Q: Who’s going to decide how much of everything each of us needs’? Wouldn’t there be difficulties in allocating those things which are bound to be short occasionally?
A: Who will decide how much you need? The answer is—you will! Nobody can tell you now how much food will satisfy you since you are the best judge of that. Even capitalists do not keep on eating just because they can afford to. Under Socialism the whole productive and distributive machinery will be geared to satisfying self-expressed human needs. It’s very unlikely that people who have succeeded in building a society free from war, poverty and the other evils of Capitalism will be baulked by the problem of distribution. A temporary shortage of a certain type of goods or service will be the cue for those who are willing and able to change their contribution to the work of society, to do so.
Q : What incentive would there be for the ordinary hard-working chap to produce things which a few anti-social types could monopolise. Wouldn’t he refuse to do so mid so wreck the whole system?
A: Your views on what Socialism will be like are coloured by your accepting capitalist standards, which prevents your understanding what the world will be like when they are replaced by socialist ones. There will be no anti-social behaviour such as you suggest because there will be no incentive to it. Nobody wants to monopolise what is freely available—capitalist markets are only “cornered” to make a profit, not out of greed for the commodities themselves. We’ve never met one of these anti-social types (it’s always “the other chap”) who wants to stockpile free goods. Even if there are a few human magpies when Socialism is in its infancy, the novelty of hoarding will soon wear off.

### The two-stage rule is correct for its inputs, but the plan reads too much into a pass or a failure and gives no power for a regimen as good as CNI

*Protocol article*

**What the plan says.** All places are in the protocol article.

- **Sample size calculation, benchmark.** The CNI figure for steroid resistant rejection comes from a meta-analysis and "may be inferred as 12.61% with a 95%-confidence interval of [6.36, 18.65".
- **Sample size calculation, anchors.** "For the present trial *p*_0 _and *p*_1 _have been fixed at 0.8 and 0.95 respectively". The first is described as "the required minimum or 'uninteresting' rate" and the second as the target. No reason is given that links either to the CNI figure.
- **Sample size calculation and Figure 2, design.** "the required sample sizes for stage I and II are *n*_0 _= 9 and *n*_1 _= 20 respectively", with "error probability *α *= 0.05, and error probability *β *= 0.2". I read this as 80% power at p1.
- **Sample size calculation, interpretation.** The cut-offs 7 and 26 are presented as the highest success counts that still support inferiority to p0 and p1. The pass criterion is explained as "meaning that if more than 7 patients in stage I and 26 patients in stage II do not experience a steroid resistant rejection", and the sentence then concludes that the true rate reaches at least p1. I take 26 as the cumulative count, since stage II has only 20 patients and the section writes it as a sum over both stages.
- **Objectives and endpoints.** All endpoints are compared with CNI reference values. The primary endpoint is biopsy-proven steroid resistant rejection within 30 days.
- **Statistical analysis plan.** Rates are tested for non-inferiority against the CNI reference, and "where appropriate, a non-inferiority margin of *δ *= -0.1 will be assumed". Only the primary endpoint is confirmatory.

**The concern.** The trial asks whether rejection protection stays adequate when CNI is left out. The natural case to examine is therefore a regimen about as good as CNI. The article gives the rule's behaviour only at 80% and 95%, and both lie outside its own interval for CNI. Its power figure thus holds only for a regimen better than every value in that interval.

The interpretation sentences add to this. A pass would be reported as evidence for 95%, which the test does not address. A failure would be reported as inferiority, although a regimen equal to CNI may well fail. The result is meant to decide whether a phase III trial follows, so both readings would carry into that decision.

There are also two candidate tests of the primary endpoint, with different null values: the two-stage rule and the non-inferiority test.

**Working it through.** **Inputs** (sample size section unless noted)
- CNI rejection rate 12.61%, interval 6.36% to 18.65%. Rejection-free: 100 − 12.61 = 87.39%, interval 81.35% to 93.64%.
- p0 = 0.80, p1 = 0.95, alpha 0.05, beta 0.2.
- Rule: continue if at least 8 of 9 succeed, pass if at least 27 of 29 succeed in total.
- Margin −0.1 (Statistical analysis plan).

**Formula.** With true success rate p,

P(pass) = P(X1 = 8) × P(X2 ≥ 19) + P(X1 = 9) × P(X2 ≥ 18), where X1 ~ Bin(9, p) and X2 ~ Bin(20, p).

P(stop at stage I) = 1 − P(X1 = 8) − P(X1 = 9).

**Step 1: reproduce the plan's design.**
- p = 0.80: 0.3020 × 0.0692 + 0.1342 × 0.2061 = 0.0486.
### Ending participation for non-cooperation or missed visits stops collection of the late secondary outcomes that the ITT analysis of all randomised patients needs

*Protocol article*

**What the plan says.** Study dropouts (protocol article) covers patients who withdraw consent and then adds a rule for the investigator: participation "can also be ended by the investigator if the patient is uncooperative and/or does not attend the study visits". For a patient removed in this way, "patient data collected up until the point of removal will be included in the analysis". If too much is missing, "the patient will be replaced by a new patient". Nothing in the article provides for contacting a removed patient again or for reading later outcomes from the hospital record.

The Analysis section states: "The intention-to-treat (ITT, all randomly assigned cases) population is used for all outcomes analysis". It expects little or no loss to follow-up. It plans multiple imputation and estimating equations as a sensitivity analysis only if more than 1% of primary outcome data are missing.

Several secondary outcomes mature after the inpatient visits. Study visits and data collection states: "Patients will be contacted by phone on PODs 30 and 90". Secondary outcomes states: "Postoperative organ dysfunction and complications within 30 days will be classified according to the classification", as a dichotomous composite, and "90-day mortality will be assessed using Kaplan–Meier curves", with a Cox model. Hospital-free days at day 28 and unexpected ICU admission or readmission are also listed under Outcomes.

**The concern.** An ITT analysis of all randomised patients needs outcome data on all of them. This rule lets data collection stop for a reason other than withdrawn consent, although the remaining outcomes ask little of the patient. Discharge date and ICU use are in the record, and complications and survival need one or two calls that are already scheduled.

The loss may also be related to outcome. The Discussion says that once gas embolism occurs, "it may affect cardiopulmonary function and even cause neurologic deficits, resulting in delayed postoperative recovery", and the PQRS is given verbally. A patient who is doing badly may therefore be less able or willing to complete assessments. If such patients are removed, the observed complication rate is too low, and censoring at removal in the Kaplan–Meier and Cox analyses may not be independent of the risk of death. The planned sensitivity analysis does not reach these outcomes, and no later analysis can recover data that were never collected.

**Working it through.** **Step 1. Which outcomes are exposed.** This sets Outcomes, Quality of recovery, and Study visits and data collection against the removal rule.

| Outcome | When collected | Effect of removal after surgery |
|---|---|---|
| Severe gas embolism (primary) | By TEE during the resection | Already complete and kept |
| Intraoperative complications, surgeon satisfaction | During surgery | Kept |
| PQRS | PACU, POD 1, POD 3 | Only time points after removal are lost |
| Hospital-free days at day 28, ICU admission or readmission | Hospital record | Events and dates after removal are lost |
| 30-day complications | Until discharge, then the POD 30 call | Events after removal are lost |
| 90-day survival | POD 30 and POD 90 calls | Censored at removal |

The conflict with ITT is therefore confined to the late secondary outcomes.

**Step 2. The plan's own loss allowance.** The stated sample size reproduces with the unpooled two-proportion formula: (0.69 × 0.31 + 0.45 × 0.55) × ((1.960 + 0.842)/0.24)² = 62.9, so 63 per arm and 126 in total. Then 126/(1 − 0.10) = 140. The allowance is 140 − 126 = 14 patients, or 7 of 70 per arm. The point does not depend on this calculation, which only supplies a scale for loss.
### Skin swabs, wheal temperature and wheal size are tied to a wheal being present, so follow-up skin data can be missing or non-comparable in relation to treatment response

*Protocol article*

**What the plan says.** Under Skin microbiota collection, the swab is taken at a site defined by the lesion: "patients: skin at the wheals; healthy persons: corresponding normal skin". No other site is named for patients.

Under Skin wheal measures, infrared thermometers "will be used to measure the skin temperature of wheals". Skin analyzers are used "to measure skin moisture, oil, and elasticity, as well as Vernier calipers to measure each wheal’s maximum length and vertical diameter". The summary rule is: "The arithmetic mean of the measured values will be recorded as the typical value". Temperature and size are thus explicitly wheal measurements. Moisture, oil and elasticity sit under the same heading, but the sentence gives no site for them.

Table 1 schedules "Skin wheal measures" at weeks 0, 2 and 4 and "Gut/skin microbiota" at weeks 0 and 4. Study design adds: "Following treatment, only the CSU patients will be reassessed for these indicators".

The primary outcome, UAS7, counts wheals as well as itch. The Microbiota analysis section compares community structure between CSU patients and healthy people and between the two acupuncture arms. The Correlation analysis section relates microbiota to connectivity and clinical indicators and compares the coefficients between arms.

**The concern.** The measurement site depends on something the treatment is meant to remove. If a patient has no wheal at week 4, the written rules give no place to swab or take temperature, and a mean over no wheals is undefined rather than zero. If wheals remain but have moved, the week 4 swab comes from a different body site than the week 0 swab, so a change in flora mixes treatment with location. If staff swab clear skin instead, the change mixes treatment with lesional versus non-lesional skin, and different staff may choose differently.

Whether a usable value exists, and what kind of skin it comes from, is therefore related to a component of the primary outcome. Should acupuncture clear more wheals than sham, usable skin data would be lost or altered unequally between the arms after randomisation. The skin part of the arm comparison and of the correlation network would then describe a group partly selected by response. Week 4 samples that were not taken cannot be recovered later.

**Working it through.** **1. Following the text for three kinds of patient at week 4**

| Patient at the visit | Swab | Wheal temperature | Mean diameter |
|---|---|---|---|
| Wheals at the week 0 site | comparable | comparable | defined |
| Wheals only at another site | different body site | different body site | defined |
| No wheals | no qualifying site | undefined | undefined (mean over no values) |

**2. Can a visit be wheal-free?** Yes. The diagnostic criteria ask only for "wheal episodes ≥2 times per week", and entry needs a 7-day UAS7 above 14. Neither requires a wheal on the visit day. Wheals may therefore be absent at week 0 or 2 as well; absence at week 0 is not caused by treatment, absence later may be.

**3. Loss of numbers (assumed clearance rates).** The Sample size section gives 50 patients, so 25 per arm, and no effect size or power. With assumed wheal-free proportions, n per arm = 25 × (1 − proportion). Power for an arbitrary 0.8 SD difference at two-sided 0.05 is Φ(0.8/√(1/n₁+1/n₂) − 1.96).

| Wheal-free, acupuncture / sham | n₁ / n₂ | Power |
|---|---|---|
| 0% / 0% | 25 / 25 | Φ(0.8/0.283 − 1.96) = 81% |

Q : Knowing people as they are today, with all their faults, do you really think they will in fact work for the good of society even though they agree to have Socialism?
A: Your question assumes that in a socialist world people will have the same anti-social habits and tendencies that are bred in a capitalist one. To question that they will do the work required to meet all reasonable needs is to question their understanding of Socialism. But why doubt the willingness of your fellow-men to shoulder burdens which will be far lighter than those they shoulder under any form of Capitalism? What really stands in the way of the growth of socialist understanding is not this question of incentives, but the fact that most people accept Capitalism as the only possible system. The incentive socialists have is that they are helping to build a world which will at last be for the greatest good of the greatest number.